Calls for Aggressive Offensive to Combat India's Maoist Rebels

  • Maoists menace can’t be solved with a silver bullet: Singh
  • Choking insurgents’ finacial resources should be a priority

Rajnath Singh.

Photographer: Debajyoti Chakraborty/NurPhoto via Getty Images

India must aggressively step up its offensive against left-wing guerrillas in the face of surging casualties in the security forces, the country’s home minister said.

The government must also push forward with developmental works in the Maoist-hit areas, said Rajnath Singh. The rebels don’t want infrastructure development in remote areas because it will provide a "path of economic and social progress to the local people."

“The solution to the left-wing extremism problem is not possible with any silver bullet,” Singh told chief ministers of Maoist-hit states at a meeting in New Delhi on Monday. "Unity of purpose and unity of action are essential for the success of the security operations."

The home ministry convened the meeting to bolster India’s strategy to counter Maoist threats following the deadliest single attack on security forces in seven years in which 25 paramilitary personnel were killed in an ambush in Chhattisgarh last month. The rebels, known in India as Naxalites, regularly clash with police in 10 of India’s 29 states.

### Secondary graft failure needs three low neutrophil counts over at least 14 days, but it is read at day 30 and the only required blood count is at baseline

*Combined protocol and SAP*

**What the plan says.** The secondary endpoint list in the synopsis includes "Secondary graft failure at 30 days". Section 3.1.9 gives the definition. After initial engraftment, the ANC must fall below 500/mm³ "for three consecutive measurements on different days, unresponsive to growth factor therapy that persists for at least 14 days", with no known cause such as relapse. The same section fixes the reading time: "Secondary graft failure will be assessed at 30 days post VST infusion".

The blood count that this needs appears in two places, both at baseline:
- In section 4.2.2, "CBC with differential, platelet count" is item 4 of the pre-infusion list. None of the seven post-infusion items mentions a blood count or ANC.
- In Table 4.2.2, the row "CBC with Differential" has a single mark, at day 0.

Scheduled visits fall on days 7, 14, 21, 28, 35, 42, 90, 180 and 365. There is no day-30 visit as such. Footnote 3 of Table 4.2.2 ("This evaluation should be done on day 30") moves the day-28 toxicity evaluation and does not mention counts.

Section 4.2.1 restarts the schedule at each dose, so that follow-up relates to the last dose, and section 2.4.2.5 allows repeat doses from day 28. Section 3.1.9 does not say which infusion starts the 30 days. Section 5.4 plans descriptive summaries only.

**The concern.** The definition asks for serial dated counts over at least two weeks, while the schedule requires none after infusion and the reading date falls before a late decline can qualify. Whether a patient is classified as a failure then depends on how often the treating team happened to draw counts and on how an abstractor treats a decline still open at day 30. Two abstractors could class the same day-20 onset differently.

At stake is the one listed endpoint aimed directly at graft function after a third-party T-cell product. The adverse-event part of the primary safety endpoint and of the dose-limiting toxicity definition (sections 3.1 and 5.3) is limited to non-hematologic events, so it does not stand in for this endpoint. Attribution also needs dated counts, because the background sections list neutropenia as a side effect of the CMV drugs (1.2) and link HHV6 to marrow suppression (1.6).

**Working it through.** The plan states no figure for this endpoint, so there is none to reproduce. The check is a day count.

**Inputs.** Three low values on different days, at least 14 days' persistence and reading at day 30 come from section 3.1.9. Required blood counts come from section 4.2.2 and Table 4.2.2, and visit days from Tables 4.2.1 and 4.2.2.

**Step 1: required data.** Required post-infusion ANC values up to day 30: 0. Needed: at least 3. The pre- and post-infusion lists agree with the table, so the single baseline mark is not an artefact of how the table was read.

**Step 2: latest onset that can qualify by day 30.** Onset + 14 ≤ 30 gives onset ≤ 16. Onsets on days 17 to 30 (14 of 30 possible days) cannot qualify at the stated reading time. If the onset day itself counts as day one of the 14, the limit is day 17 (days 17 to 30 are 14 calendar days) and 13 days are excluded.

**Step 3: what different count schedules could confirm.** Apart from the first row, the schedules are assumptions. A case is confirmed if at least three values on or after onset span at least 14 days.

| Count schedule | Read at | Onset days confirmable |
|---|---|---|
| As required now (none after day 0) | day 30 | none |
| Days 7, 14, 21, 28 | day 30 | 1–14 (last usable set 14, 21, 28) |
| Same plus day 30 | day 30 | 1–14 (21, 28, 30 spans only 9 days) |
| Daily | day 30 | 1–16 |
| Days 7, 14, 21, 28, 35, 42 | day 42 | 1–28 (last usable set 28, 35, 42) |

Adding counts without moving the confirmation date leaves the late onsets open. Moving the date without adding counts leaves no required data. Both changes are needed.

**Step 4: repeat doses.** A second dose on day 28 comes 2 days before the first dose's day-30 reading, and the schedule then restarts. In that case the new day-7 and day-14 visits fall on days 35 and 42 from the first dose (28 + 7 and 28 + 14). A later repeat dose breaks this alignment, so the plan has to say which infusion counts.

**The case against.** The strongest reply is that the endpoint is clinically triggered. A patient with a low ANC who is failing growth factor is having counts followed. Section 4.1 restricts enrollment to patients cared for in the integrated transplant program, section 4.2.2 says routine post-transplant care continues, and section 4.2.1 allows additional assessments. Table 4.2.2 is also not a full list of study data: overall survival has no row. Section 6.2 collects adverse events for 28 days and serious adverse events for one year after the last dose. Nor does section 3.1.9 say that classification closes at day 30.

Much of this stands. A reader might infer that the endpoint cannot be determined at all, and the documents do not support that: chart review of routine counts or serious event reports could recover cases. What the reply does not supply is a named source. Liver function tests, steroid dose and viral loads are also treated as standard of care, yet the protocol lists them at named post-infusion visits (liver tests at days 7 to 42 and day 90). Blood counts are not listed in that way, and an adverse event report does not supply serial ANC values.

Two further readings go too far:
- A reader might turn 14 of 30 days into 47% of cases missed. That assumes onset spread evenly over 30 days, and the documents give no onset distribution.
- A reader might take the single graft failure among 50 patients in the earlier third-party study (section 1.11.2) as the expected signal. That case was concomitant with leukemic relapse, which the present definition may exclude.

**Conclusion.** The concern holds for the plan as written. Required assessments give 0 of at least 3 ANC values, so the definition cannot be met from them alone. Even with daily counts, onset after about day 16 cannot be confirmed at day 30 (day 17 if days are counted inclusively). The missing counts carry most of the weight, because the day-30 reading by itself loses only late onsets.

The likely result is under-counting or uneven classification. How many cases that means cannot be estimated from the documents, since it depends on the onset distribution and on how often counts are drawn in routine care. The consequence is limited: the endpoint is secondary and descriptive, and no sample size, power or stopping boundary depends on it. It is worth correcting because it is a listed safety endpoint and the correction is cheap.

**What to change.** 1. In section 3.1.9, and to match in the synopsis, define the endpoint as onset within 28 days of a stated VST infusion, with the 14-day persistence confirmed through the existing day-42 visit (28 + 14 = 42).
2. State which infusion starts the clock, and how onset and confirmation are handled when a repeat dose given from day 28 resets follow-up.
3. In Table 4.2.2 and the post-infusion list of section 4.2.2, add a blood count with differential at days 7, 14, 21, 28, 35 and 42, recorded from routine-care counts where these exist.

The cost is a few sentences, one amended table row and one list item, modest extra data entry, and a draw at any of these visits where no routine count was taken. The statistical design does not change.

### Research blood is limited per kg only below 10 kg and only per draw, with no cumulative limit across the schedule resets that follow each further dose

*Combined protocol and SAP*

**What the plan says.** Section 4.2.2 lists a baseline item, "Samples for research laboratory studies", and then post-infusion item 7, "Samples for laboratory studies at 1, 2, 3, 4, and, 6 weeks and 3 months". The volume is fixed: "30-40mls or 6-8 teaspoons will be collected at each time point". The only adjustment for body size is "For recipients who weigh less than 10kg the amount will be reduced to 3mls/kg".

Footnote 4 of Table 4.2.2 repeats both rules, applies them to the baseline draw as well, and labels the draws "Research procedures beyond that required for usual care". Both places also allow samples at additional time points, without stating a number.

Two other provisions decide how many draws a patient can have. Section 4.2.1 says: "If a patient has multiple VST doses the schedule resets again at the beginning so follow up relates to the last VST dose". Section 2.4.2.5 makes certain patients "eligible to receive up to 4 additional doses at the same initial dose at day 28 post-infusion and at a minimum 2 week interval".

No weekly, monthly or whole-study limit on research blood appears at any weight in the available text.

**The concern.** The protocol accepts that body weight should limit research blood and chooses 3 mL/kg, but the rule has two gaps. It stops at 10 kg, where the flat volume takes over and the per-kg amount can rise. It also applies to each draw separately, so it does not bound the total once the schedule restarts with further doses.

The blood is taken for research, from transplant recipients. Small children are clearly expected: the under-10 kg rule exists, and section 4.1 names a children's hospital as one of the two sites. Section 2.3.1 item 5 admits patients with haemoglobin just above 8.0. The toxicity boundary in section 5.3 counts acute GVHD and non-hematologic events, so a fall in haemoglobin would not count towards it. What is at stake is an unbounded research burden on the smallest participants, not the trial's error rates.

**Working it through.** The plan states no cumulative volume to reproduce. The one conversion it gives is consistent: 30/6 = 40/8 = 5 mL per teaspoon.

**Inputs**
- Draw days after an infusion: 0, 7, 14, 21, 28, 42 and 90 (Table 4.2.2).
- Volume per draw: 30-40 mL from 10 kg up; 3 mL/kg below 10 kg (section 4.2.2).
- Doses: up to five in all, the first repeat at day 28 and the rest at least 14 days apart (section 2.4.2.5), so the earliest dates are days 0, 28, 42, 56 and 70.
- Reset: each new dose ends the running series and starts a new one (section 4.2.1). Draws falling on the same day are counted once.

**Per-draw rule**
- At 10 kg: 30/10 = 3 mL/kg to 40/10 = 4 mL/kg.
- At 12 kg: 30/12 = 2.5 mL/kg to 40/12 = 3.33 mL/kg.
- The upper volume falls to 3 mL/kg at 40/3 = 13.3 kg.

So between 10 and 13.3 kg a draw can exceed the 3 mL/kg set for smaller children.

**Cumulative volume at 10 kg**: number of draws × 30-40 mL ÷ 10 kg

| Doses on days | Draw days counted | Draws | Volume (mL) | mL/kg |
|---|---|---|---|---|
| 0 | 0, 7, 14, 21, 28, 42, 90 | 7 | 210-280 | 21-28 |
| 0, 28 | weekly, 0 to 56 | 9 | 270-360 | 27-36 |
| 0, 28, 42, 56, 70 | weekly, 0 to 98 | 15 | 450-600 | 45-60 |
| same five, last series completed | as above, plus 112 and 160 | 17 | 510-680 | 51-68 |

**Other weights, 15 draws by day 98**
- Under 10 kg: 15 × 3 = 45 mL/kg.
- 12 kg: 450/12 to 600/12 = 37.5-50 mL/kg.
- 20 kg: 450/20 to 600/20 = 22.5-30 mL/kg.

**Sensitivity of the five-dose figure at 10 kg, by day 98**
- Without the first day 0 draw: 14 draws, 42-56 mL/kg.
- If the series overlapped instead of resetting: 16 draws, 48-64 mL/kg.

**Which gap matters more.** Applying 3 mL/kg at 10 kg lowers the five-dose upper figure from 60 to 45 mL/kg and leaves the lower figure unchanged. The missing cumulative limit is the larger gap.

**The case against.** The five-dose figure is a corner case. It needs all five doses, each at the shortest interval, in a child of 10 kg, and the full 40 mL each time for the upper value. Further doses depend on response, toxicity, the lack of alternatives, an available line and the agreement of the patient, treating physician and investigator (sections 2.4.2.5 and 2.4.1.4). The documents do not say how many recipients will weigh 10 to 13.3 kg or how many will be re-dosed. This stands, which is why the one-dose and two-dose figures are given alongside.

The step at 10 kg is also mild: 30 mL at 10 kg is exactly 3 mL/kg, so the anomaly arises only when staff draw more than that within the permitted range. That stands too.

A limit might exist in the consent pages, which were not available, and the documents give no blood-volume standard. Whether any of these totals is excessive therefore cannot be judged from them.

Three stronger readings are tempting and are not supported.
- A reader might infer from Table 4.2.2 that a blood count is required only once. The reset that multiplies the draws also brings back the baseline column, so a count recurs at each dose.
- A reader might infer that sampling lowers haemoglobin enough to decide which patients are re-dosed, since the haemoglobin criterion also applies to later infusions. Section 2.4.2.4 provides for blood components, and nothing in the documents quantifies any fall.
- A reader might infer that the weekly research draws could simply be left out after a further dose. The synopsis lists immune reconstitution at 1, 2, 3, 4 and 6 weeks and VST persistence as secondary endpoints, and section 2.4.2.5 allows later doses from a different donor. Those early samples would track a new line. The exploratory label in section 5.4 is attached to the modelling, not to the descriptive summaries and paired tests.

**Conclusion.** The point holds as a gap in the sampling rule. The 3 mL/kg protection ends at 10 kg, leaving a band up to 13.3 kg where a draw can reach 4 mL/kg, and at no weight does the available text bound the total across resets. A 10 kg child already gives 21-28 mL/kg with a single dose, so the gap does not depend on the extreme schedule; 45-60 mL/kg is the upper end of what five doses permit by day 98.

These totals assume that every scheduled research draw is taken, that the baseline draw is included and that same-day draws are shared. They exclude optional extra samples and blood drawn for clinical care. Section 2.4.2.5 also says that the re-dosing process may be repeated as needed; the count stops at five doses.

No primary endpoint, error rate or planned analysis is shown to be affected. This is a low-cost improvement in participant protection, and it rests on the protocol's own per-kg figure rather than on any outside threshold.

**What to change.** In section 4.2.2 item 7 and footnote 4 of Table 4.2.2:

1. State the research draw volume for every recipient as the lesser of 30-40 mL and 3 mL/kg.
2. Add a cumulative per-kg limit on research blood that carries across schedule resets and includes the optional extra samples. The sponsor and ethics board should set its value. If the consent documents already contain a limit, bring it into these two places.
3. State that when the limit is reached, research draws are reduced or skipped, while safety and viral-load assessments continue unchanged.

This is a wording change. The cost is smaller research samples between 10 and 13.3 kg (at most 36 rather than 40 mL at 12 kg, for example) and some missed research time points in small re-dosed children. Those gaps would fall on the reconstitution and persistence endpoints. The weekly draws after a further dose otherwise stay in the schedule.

Prime Minister Narendra Modi’s government has made some gains against the Maoist rebels, with security forces experiencing less casualties in the last three years compared to previous three years up to 2013. Yet Maoist attacks surged again in 2017, with security forces losing 37 people in March and April alone.

Alongside the human cost, the rebel attacks are a setback to government efforts to open up to investment regions which are rich in iron ore, coal, bauxite and manganese.

The Naxalites were named after the West Bengal village of Naxalbari, where demands for land reform coalesced into a radical uprising in 1967 inspired by Mao Zedong.

The insurgents say they are fighting for the rights of poor villagers and tribal communities whose resources are, they argue, being exploited to propel India’s $2 trillion economy with few benefits for local people. They have killed more than 12,000 civilians and security personnel in last two decades.

Police stations, trains and schools have been targets, and the Maoists turned to kidnapping and extortion to fund the rebellion. Rebel groups collect more than 1.4 billion rupees annually through extortion, the government said in May 2016, citing a study of the Institute for Defence Studies and Analyses.

Singh said choking the guerrillas’ financial funding should be the most basic strategy to check the influence of Maoists.

"Together with a new strategy and with full force we will counter and achieve victory against left-wing extremism,” he said.

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